Monkey said to be bothering residents near Kent Ridge Park removed for rehabilitation

Chippy the wild macaque first made his appearance in February.
Chippy the wild macaque first made his appearance in February.PHOTO: THE NEW PAPER

SINGAPORE (THE NEW PAPER) - Chippy the monkey, said to be bothering residents living near Kent Ridge Park, has been removed to be rehabilitated and returned to the wild.

In a joint statement to The New Paper earlier this week, the Agri-Food & Veterinary Authority (AVA) and National Parks Board (NParks) said it was done “to ensure public safety”.

Mr Louis Ng, head of the Animal Concerns Research & Education Society (Acres), also said: “Chippy is a wild macaque. We are working on rehabilitating Chippy so that she can hopefully be wild and free again rather than be held captive.”

The two agencies said they had received feedback about monkey nuisance and attacks in the vicinity of Kent Ridge Park and Normanton Park condominium.

Their statement said: “We have ascertained that this nuisance was caused by a lone macaque which was regularly fed by some members of the public.

“...Monkey nuisance and attacks often arise when monkeys are fed by irresponsible members of the public.

“Feeding wild monkeys alters their natural behaviour and makes them reliant on humans for food. This eventually leads the monkeys to display aggressive behaviour such as grabbing plastic bags and food containers from people.”

Under the law, monkey-feeding is an offence and the penalty is a fine up to $50,000 or a jail term up to six months, or both.

But Madam Prema, a 70-year-old Normanton Park resident who befriended the long-tailed macaque, told TNP in a phone interview that Chippy “had never grabbed anyone’s bag or attacked park-goers”.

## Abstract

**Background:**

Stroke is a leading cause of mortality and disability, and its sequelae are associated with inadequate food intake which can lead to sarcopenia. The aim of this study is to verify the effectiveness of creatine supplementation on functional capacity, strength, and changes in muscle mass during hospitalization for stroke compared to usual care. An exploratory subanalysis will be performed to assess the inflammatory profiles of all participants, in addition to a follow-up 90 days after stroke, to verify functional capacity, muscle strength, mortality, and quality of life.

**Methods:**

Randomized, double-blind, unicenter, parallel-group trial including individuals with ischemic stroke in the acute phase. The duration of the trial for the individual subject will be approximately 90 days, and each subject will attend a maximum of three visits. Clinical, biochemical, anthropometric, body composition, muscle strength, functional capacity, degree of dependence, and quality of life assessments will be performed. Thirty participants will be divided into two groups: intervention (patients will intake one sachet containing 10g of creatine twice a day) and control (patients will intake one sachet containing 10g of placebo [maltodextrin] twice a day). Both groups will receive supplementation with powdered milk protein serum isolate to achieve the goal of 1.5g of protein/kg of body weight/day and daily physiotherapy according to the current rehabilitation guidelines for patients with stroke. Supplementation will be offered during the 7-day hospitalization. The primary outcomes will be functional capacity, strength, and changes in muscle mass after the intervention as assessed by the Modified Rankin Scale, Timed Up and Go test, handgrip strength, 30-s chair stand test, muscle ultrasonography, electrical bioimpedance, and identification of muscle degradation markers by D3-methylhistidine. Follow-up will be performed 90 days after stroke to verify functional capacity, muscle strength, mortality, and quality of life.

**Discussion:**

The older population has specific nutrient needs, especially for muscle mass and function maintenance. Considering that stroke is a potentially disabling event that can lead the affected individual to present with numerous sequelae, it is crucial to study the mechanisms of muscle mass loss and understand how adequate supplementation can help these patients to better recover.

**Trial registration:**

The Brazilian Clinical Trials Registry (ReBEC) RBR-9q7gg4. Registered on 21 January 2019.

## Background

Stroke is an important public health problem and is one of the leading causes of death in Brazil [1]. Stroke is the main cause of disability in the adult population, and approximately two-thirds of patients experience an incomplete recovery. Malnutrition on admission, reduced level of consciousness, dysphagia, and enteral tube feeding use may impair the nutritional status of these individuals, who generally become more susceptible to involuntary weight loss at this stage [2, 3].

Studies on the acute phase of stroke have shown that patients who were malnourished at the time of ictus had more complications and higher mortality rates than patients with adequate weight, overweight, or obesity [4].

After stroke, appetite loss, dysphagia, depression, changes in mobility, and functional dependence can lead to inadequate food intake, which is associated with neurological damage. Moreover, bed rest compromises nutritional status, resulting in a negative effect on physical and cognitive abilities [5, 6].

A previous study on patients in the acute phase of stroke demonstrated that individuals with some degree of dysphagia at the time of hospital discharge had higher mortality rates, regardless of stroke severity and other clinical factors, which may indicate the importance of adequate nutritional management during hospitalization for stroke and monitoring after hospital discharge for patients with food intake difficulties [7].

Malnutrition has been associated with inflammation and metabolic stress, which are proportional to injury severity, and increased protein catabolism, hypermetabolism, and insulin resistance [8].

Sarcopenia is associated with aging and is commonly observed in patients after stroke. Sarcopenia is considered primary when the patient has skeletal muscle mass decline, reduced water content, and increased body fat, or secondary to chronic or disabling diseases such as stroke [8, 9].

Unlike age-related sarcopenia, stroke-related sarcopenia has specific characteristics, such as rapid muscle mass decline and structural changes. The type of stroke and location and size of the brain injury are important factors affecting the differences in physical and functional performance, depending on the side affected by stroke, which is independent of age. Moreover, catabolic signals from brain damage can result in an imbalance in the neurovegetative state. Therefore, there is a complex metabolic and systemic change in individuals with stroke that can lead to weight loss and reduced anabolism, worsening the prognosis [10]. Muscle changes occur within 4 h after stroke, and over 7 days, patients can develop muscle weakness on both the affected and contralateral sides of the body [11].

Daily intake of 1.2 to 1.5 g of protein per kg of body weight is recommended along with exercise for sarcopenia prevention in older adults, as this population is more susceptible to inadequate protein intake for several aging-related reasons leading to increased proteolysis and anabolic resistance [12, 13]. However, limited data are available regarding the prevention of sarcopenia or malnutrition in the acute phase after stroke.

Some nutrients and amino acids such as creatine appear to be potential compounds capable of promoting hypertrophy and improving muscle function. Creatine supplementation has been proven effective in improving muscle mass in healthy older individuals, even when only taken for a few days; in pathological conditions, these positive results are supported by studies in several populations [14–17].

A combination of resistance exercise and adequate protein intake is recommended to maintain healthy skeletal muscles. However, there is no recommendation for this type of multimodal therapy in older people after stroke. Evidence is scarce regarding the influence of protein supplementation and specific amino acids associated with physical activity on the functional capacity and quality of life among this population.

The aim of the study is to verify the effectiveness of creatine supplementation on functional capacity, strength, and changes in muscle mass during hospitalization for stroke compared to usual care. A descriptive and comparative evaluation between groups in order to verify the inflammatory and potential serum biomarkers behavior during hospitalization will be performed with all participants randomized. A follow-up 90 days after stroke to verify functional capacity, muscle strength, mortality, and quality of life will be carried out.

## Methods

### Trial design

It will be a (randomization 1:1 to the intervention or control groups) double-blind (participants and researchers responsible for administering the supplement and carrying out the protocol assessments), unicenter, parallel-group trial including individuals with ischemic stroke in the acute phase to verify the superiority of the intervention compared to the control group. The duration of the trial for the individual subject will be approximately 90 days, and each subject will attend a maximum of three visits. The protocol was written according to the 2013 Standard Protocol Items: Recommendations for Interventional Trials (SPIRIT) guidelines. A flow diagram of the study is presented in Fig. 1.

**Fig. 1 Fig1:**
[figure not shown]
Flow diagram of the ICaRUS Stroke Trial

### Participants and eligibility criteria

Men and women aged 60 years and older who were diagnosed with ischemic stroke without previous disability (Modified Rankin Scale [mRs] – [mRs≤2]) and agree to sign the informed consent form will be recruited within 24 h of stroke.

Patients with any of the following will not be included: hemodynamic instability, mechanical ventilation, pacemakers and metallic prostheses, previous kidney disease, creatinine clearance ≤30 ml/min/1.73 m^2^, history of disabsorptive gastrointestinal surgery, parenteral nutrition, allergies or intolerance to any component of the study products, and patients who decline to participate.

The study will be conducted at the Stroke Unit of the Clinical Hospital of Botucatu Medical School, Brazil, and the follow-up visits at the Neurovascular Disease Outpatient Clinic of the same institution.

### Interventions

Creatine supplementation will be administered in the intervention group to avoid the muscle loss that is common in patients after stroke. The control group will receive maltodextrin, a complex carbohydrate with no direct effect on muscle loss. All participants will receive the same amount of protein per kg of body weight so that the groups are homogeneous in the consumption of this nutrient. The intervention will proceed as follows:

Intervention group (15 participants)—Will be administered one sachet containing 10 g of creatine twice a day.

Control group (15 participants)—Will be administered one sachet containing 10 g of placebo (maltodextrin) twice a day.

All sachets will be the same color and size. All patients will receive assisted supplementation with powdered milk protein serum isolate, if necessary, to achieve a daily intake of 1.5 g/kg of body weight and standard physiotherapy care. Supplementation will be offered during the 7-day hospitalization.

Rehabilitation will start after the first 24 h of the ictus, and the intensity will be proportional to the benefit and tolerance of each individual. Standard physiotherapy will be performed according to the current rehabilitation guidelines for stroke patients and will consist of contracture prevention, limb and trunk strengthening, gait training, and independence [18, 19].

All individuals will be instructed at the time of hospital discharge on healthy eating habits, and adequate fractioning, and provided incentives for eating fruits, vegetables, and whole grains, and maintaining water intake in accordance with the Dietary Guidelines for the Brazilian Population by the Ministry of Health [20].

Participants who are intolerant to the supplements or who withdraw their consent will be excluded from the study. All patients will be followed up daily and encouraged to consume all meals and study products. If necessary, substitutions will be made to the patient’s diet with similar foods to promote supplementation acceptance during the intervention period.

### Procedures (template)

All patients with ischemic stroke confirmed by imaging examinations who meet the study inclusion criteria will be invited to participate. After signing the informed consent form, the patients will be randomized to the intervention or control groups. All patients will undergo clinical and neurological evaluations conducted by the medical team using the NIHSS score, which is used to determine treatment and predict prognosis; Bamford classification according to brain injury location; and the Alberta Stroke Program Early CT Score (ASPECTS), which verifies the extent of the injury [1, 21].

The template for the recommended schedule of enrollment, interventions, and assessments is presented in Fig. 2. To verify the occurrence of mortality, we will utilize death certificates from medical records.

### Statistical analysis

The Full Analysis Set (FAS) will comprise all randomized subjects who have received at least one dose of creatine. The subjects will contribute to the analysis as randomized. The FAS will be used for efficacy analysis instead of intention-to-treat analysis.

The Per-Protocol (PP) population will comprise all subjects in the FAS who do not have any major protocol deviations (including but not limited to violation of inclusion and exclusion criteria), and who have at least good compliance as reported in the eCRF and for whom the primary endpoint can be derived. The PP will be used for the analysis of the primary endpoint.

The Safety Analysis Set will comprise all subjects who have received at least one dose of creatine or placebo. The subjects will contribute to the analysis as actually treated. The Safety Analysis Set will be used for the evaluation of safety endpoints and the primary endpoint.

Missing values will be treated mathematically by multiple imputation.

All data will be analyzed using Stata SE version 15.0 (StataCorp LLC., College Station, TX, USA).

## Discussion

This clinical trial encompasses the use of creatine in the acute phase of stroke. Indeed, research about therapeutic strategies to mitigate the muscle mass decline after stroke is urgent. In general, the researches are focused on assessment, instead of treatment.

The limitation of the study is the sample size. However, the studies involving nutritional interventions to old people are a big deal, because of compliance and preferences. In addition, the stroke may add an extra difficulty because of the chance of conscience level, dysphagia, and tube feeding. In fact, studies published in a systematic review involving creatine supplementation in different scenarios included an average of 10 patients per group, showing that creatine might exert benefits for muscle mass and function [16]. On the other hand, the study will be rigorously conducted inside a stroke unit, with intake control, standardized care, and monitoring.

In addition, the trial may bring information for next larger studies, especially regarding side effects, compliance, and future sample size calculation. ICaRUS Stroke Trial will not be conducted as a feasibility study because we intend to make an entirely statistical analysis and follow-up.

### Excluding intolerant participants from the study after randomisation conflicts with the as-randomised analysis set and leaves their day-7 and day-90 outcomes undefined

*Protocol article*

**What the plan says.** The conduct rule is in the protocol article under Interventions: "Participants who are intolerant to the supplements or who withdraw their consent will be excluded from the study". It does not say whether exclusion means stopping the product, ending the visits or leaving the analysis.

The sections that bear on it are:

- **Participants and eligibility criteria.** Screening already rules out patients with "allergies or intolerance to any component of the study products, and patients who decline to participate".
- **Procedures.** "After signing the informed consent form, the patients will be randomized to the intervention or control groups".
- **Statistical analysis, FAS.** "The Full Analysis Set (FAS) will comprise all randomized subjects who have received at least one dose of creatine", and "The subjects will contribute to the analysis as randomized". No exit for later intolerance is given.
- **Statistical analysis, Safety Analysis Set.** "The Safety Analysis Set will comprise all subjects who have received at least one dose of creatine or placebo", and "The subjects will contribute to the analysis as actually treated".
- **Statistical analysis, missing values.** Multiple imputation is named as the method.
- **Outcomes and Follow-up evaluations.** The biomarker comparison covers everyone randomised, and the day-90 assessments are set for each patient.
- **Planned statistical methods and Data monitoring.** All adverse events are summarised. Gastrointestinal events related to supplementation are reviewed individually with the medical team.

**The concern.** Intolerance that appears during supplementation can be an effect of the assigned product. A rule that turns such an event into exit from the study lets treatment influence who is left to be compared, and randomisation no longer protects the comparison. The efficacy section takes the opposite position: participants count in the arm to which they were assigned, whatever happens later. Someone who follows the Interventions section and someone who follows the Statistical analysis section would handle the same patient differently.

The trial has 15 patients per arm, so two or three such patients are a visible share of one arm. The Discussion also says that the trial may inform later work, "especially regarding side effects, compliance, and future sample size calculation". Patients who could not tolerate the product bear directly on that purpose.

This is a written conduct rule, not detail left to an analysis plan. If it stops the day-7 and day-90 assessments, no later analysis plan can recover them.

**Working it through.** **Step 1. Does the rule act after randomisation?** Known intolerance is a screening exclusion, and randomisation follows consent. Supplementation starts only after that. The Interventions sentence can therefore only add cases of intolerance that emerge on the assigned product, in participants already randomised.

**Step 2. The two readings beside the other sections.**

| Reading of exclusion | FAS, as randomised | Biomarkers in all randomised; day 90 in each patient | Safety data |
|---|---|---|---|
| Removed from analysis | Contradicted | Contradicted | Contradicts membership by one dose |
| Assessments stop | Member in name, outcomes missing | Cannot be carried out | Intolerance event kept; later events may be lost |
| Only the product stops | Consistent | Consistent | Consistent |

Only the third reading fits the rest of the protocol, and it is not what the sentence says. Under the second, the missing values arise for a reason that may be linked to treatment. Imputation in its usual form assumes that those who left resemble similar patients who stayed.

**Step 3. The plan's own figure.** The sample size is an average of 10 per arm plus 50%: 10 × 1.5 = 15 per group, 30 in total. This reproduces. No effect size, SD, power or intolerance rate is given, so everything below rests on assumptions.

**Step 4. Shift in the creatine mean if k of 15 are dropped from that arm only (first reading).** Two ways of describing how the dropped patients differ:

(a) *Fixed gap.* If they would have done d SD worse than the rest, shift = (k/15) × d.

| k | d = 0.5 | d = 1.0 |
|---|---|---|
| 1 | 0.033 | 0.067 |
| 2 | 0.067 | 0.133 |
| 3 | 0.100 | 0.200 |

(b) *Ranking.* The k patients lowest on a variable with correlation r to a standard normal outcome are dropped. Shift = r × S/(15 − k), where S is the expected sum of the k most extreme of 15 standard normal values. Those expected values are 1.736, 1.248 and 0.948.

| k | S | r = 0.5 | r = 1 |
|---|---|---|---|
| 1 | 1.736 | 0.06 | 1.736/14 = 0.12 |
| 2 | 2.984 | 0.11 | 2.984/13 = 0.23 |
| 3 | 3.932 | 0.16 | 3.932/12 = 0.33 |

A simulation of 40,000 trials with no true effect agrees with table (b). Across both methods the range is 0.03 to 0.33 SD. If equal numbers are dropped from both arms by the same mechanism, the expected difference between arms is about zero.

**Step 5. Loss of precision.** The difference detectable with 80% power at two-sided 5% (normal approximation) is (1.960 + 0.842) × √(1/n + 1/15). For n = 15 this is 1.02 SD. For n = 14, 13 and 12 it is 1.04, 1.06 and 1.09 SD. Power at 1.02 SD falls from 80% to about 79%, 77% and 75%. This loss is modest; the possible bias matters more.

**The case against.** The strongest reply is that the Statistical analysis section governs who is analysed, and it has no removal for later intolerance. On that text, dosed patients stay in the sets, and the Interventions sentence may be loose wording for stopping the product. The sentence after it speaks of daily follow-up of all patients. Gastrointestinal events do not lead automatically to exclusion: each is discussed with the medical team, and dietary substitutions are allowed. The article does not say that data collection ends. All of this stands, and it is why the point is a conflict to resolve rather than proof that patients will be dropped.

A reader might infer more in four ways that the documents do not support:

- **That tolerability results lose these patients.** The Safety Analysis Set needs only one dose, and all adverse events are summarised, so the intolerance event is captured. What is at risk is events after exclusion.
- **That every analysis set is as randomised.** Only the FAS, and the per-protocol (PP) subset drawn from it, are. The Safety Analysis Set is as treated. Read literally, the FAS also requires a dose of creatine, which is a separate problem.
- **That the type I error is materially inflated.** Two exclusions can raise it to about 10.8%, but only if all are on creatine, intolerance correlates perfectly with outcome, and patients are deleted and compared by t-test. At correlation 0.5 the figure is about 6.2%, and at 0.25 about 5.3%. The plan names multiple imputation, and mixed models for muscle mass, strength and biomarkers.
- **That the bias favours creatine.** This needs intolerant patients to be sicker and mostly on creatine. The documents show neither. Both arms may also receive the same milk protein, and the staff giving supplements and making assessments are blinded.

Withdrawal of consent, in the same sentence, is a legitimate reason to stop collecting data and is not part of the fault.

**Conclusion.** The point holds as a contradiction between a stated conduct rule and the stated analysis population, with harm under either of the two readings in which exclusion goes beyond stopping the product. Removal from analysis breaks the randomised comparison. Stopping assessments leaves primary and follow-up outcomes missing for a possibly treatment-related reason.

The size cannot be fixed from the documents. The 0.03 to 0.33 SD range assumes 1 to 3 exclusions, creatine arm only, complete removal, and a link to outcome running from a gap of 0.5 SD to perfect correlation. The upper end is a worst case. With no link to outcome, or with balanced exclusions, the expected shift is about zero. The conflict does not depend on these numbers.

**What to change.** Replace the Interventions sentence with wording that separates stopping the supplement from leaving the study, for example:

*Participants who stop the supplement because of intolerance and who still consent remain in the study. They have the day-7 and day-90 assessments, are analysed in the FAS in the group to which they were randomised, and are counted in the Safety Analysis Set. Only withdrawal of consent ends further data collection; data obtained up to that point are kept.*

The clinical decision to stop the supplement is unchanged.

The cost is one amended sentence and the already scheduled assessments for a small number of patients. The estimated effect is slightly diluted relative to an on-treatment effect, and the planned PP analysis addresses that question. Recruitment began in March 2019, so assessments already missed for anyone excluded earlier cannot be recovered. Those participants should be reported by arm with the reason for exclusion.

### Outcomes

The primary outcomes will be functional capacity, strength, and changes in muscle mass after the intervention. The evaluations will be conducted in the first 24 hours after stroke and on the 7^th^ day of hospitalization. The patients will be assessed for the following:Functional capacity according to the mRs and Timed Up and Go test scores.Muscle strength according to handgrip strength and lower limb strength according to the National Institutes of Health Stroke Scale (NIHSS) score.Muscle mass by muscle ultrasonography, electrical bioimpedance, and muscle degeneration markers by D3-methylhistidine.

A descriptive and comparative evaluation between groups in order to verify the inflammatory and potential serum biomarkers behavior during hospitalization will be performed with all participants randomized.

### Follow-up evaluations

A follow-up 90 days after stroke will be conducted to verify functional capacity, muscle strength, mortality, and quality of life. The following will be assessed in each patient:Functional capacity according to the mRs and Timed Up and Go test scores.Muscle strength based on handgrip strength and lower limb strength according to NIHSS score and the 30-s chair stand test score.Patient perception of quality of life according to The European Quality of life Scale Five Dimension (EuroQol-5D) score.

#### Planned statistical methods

Chippy made his appearance in February.

Madam Prema’s daughter, Ms Maria Chaya, said: “I remember my mother coming home that first day and telling us how he sat next to her and was friendly.

“We called the SPCA (Society for the Prevention of Cruelty to Animals), who then advised us to call Acres. Its staff came down to observe him and told us he was a young transient, a lone monkey, and for us to leave him alone and we did.”

Prior to Chippy, the last monkeys seen in the area were between 2009 and 2010, said Ms Chaya.

“The troop was subsequently culled because they entered Normanton Park and had bitten someone. In the preceding six years, no monkeys, troops or transient, have been seen in Lower Kent Ridge or Normanton Park,” she added.

Madam Prema’s friendship with the monkey came to light when a petition was posted online by British monkey sanctuary, Wales Ape and Monkey Sanctuary, not to have the primate culled but re-homed with it.

The family said they contacted the sanctuary in April, only when the abuse of Chippy had escalated. Ms Chaya said she was willing to pay to have Chippy vaccinated, quarantined and then shipped to Britain.

Madam Prema said she misses her primate friend and is feeling depressed “because I helped them entrap him”.

“I called, he came and went into the cage,” she said.

Should rehabilitation fail, would Chippy be sent to a sanctuary abroad?

An NParks spokesman said the objective behind NParks, AVA and Acres working together was to rehabilitate the macaque so as to wean it off human food and “reverse the monkey’s dependence on humans”.

“Acres had successfully rehabilitated macaques and reintroduced them back to the forest previously. The rehabilitation process usually takes a few months, though it differs from monkey to monkey,” said the spokesman.

She also added that Chippy is a native wildlife.

“In general, the Government and Acres do not support the export of native wildlife overseas,” she said.